For years now the adventure genre has been a stagnant place, overwhelmingly dominated by two styles. At one end you have the descendants of Myst, tours through rendered locales filled with mysterious gadgets and artifacts that you must learn to operate. At the other end you have the heirs of King's Quest, defined by sprite-based animation and inventory-based puzzles. It's a rare occasion when something innovative comes along, and games that do break from the formula - The Last Express, Bioforge - are all but overlooked by the general public. In this environment, Starship Titanic occupies a unique place. It isn't particularly innovative, but neither is it a Myst or a King's Quest clone. Instead, it draws upon storytelling and puzzle-solving styles that originated in the text adventures of old, and is a somewhat refreshing game as a result.
The text-adventure feeling makes logical sense. One of the creative forces behind Starship Titanic (science fiction humorist Douglas Adams) developed two such games for Infocom. Those who have played Adams' text adventures (The Hitchhiker's Guide to the Galaxy and Bureaucracy) will feel right at home on the Starship Titanic. The puzzles involve the same type of overly complex logic, requiring you to go through mind-wrenching ordeals to accomplish the simplest of tasks. While there's nothing on par with the classic Babel Fish puzzle from Hitchhiker's, the majority of the puzzles keep with the same absurd spirit - such as when you must deal with a complex mechanism simply to turn on the television in your cabin.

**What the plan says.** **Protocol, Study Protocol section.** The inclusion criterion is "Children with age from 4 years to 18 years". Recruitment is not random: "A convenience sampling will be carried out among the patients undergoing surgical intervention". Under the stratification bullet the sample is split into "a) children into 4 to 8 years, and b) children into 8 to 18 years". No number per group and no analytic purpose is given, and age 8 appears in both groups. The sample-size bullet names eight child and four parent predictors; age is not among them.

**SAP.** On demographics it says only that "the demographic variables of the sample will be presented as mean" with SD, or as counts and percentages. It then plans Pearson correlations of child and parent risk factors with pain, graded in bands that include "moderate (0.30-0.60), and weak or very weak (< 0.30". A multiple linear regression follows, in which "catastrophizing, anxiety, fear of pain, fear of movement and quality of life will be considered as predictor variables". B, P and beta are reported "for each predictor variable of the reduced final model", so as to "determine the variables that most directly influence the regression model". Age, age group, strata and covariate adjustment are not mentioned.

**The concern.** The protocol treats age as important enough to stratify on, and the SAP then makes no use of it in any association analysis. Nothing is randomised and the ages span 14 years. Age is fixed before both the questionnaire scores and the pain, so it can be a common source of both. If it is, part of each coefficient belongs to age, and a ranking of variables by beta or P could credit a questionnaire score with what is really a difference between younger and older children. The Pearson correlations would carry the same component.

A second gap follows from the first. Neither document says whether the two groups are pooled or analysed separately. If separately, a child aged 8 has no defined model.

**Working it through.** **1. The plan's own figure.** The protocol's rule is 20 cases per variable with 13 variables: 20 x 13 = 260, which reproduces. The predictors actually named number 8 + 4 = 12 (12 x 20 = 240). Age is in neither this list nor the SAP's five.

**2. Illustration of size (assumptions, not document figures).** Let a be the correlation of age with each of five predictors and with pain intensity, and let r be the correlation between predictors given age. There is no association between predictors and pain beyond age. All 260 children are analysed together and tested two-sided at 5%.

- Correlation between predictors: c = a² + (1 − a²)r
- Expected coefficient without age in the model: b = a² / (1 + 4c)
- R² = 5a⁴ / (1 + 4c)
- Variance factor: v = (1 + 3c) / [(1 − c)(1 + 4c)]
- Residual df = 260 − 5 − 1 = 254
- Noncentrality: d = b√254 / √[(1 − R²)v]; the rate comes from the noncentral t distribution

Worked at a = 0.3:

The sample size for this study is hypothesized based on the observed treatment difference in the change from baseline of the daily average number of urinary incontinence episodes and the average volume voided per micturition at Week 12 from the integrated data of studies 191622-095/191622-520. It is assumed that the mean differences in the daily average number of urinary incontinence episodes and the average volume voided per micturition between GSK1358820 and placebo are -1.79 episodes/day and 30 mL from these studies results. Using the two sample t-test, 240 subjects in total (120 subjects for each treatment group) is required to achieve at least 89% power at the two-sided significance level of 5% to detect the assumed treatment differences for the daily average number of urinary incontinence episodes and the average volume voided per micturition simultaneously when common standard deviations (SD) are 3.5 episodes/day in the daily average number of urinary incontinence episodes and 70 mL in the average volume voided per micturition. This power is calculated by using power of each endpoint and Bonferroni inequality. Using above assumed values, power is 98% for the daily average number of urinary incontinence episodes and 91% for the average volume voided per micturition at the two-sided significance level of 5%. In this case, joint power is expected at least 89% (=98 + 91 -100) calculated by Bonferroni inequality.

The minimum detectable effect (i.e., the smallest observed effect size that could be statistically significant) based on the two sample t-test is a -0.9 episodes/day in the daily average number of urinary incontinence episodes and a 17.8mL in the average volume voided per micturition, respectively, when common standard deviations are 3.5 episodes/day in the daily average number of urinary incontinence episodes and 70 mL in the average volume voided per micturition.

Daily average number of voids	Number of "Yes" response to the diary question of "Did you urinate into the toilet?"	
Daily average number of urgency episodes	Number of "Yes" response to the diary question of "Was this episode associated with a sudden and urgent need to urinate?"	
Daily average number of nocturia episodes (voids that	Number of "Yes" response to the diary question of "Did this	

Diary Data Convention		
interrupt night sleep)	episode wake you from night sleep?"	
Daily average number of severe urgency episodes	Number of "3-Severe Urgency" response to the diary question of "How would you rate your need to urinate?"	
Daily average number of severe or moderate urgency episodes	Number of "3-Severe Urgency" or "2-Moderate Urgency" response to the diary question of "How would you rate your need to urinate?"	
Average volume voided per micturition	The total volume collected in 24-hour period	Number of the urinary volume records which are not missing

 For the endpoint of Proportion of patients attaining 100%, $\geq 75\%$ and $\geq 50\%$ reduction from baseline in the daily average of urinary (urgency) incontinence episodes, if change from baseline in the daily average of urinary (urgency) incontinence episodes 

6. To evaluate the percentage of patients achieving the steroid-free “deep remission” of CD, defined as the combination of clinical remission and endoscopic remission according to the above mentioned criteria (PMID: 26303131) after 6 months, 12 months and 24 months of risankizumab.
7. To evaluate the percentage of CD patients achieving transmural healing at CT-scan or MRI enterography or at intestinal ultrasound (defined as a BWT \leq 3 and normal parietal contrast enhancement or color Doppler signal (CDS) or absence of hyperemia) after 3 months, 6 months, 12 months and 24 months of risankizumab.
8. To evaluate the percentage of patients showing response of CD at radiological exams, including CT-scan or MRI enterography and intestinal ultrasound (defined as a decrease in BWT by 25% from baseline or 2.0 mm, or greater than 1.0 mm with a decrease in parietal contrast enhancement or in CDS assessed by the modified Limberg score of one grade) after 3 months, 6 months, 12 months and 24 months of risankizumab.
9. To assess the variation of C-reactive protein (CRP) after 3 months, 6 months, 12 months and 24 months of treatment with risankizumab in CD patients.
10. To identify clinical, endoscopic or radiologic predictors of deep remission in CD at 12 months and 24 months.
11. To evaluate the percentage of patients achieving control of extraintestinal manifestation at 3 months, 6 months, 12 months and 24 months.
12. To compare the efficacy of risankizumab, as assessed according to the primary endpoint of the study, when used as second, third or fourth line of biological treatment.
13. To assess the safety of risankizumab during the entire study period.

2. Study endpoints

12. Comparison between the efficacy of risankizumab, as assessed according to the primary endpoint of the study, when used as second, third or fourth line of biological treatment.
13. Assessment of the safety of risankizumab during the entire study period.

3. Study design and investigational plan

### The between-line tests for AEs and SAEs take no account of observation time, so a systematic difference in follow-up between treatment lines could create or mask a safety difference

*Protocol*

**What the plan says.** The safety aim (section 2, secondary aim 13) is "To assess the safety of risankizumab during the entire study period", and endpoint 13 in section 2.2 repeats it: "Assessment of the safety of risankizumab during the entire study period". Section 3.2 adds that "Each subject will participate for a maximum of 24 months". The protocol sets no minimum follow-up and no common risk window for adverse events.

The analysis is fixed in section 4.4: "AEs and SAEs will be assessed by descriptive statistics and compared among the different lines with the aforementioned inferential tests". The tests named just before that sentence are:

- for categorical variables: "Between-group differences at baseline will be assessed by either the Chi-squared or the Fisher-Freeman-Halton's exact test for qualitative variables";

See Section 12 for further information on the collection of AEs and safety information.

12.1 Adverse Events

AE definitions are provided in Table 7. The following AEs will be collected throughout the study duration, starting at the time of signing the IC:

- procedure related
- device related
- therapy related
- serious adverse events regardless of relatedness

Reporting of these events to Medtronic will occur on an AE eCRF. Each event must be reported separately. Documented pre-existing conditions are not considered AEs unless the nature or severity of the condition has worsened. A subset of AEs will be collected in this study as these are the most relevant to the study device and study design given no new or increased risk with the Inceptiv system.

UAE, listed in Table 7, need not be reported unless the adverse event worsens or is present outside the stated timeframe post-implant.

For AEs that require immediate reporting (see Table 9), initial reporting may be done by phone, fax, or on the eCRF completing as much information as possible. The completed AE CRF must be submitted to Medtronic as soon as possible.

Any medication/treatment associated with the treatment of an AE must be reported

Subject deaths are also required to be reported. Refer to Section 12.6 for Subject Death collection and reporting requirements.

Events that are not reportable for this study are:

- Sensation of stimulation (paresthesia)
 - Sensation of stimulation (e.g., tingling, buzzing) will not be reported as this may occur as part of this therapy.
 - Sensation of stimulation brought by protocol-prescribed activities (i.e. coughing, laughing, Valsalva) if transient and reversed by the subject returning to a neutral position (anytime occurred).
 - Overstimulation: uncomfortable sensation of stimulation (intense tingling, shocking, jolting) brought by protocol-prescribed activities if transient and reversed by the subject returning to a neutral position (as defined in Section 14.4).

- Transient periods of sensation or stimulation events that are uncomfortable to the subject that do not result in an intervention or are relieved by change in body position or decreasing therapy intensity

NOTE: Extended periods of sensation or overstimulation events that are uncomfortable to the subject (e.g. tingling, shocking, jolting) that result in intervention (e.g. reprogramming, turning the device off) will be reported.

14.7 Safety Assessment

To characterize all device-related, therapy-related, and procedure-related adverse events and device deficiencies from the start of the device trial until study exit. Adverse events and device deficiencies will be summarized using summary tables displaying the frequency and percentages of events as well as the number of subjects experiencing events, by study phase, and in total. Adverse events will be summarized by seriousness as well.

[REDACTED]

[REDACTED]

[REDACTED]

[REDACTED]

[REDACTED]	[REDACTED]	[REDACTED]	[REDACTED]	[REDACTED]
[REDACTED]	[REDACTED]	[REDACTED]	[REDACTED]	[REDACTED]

The text-adventure references don't end with the puzzles. The game actually includes a text parser that is used for conversing with the many robots aboard the Titanic. It's not perfect (your statements will often be misunderstood in unfathomable ways), but it's a nice nod to the days of old. The use of the text parser adds an element of discovery as well: The solutions to otherwise obtuse puzzles will often become apparent through conversation.
But Starship Titanic lacks the one major element that elevated so many text adventures to classic status: a story. There's a slight skeleton of a plot (you must repair a derelict starship), but apart from discovering why the Titanic is in the shape it's in, there's nothing to it. The game does borrow a bit from older adventures (the moody robots bit is almost a direct lift from Steve Meretzky's Stationfall), but it doesn't create enough of a backbone to lend much purpose to your actions.
That's not to say it isn't fun. It is certainly funny - and it's the kind of funny you'd expect from such contributors. The voice acting brings the humor to life (two Monty Python veterans make appearances - Terry Jones brings his talents to the annoying parrot, and John Cleese makes a particularly funny appearance as a bomb), and the graphics are good-looking, Myst-esque fare. All in all, Starship Titanic is an enjoyable tribute to an older era of adventure gaming. It feels a bit empty at times, but Douglas Adams fans and text-adventurers will undoubtedly be able to look past its shortcomings.